The standard expected of seminary graduates is not only theological competence, but also spiritual passion that demonstrates itself in faith, hope and forgiving love, leading us to a more complete life in God.
From The Ideal Seminary:
Isn’t this the final intent of seminary education, namely, to share our faith? We are being theologically educated in order to share our faith more fully. Everything we learn at seminary is for someone else. Do we need to be reminded that we can’t share it well if we haven’t studied it adequately? The aim of seminary education is not simply to produce an educated clergy, but even more so to build up the people of God, to become an educated congregation in Christ. The practice of learning is for the purpose of giving hope to others. (p. 5)
In 1957, H. Richard Niebuhr voiced widely shared concerns about the depth of faculty scholarship. He called for seminaries to be more academic, to provide larger financial rewards and incentives, and to provide sabbaticals and other periods for study. Many of Niebuhr’s suggestions have been implemented by the schools. But something is wrong. When one walks through the American Academy of Religion book display, seminary faculties are underrepresented. And if one asks about the most important books, the number written by seminary teachers in proportion to college and university teachers declines even more. One does not have to be a rocket scientist to figure out some of the causes of the problem: too many degree programs, little time for reflection and writing, traveling for continuing education and other such events, heavy student advisement loads, and the list could go on.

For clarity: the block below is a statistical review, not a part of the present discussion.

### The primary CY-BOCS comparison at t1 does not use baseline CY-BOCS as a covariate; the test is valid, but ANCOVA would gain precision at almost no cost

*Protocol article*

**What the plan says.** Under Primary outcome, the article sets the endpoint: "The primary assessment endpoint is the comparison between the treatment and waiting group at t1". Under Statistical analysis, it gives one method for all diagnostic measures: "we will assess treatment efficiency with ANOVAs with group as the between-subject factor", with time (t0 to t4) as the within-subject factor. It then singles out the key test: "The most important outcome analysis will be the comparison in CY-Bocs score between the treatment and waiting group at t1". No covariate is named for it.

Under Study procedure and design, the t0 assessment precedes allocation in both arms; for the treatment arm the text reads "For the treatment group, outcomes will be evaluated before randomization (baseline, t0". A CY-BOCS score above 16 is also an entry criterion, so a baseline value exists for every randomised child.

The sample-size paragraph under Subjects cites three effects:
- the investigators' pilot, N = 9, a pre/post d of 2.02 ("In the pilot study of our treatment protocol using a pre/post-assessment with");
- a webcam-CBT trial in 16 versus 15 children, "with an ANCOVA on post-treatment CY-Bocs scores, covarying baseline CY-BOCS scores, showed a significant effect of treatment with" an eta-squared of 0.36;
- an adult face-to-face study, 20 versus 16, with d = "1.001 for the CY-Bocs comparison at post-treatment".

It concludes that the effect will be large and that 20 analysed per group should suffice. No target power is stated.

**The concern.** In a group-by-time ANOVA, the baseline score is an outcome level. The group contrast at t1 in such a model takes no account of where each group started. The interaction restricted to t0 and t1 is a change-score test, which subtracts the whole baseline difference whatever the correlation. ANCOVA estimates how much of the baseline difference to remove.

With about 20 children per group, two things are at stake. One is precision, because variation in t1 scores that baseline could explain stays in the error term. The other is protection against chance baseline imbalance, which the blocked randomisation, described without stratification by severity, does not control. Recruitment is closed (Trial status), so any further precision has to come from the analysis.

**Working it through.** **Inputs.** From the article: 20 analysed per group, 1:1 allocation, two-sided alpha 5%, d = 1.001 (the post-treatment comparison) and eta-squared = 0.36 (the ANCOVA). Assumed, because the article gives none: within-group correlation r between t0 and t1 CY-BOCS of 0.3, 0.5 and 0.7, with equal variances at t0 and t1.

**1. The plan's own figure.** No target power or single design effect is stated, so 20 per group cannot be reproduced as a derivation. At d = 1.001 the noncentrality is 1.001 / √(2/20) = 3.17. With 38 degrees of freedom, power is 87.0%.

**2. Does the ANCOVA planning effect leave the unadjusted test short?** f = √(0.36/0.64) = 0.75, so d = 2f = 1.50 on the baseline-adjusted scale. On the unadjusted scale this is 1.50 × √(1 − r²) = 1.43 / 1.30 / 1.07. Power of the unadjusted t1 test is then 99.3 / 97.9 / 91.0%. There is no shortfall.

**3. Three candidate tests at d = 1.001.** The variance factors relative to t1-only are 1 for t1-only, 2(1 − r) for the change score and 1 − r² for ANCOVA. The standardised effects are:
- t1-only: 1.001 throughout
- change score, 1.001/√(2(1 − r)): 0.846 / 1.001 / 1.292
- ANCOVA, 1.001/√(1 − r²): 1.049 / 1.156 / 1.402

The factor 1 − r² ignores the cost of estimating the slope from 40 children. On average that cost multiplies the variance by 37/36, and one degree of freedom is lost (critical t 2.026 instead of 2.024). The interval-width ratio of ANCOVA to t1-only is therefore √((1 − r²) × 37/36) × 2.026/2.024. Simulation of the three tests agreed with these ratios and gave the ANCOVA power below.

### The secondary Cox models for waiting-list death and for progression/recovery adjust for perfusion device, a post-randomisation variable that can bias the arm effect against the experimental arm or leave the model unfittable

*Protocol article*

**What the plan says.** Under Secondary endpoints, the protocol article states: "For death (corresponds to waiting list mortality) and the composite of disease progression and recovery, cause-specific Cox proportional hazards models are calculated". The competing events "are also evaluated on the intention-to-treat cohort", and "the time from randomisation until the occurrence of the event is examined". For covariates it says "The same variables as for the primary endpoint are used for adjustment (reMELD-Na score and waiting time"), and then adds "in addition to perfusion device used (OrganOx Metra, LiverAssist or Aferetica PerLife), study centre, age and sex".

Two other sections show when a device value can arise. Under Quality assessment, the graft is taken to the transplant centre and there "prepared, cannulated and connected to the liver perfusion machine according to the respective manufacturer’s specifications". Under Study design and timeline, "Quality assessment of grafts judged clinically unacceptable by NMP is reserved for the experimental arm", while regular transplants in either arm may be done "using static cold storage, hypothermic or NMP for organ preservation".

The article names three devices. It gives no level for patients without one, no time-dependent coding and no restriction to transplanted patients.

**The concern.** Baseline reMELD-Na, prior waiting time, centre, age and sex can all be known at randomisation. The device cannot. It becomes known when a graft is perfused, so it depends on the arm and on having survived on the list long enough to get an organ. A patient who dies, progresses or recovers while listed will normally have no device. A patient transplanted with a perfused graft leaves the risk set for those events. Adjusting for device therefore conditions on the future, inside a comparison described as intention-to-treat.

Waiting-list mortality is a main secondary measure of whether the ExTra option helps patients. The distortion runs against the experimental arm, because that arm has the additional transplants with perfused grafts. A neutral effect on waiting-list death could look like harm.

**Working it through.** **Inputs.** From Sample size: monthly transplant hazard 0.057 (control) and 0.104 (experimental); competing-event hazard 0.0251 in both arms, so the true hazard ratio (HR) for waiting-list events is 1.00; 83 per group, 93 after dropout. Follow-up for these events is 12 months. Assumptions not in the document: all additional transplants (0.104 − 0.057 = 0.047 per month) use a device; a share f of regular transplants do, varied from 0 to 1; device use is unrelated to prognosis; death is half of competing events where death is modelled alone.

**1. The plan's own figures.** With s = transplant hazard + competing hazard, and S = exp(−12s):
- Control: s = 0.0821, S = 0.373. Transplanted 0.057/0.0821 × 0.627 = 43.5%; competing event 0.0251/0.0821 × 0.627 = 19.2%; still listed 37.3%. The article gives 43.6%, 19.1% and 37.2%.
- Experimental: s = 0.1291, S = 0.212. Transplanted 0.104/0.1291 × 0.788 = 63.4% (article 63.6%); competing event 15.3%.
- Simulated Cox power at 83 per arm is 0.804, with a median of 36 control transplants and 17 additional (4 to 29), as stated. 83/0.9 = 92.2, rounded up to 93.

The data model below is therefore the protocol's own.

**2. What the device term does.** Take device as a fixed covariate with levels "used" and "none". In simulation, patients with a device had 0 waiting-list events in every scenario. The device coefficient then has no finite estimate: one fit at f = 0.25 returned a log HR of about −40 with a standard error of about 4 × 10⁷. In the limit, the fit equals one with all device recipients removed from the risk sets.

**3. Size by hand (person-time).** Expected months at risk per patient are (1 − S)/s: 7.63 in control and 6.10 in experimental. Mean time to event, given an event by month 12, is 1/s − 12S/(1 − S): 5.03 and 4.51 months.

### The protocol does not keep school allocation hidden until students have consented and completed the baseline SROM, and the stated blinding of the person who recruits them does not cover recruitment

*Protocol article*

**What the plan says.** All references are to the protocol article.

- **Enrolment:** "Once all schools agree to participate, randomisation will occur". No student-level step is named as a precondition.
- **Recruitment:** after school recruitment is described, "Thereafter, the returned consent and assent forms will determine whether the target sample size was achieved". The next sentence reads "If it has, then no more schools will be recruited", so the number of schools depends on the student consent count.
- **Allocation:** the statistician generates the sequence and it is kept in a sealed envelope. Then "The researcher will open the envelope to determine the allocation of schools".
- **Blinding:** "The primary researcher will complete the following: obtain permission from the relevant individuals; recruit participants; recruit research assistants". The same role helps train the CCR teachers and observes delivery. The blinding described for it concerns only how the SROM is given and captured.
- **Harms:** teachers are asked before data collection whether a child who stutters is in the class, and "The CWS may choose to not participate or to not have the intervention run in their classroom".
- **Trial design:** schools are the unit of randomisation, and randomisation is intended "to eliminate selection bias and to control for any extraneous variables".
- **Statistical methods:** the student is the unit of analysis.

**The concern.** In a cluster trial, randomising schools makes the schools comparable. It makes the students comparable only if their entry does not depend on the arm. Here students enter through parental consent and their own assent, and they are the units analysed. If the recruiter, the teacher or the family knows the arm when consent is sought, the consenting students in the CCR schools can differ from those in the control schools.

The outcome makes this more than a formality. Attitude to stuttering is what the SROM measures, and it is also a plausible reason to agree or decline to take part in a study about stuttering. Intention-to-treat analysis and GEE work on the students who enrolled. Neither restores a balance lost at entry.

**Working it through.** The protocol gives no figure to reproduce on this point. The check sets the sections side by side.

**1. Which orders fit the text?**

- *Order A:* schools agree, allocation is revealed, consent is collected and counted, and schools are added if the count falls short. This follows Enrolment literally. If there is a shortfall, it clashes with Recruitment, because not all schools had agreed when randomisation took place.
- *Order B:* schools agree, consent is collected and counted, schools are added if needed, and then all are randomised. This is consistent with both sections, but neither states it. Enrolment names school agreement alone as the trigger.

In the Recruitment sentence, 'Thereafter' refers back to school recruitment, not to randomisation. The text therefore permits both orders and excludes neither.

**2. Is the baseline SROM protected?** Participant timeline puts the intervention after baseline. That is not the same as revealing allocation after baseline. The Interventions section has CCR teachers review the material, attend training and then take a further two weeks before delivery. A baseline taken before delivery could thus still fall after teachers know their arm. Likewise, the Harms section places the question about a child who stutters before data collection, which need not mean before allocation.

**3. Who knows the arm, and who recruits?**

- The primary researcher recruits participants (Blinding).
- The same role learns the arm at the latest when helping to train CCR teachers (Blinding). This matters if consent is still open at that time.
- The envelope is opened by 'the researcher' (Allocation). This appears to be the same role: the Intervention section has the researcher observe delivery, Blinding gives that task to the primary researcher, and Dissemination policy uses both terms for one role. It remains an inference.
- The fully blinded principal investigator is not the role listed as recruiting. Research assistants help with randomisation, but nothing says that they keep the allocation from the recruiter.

How can we create an atmosphere that encourages faculty members to reach for the stars? Clearly, what we are doing is not working, and it would be folly to continue it. While I would not call for the reinvention of the seminary, clearly I would like to see a refocusing of the school’s priorities. What would be different in your ideal seminary that would encourage deeper and more reflective scholarship?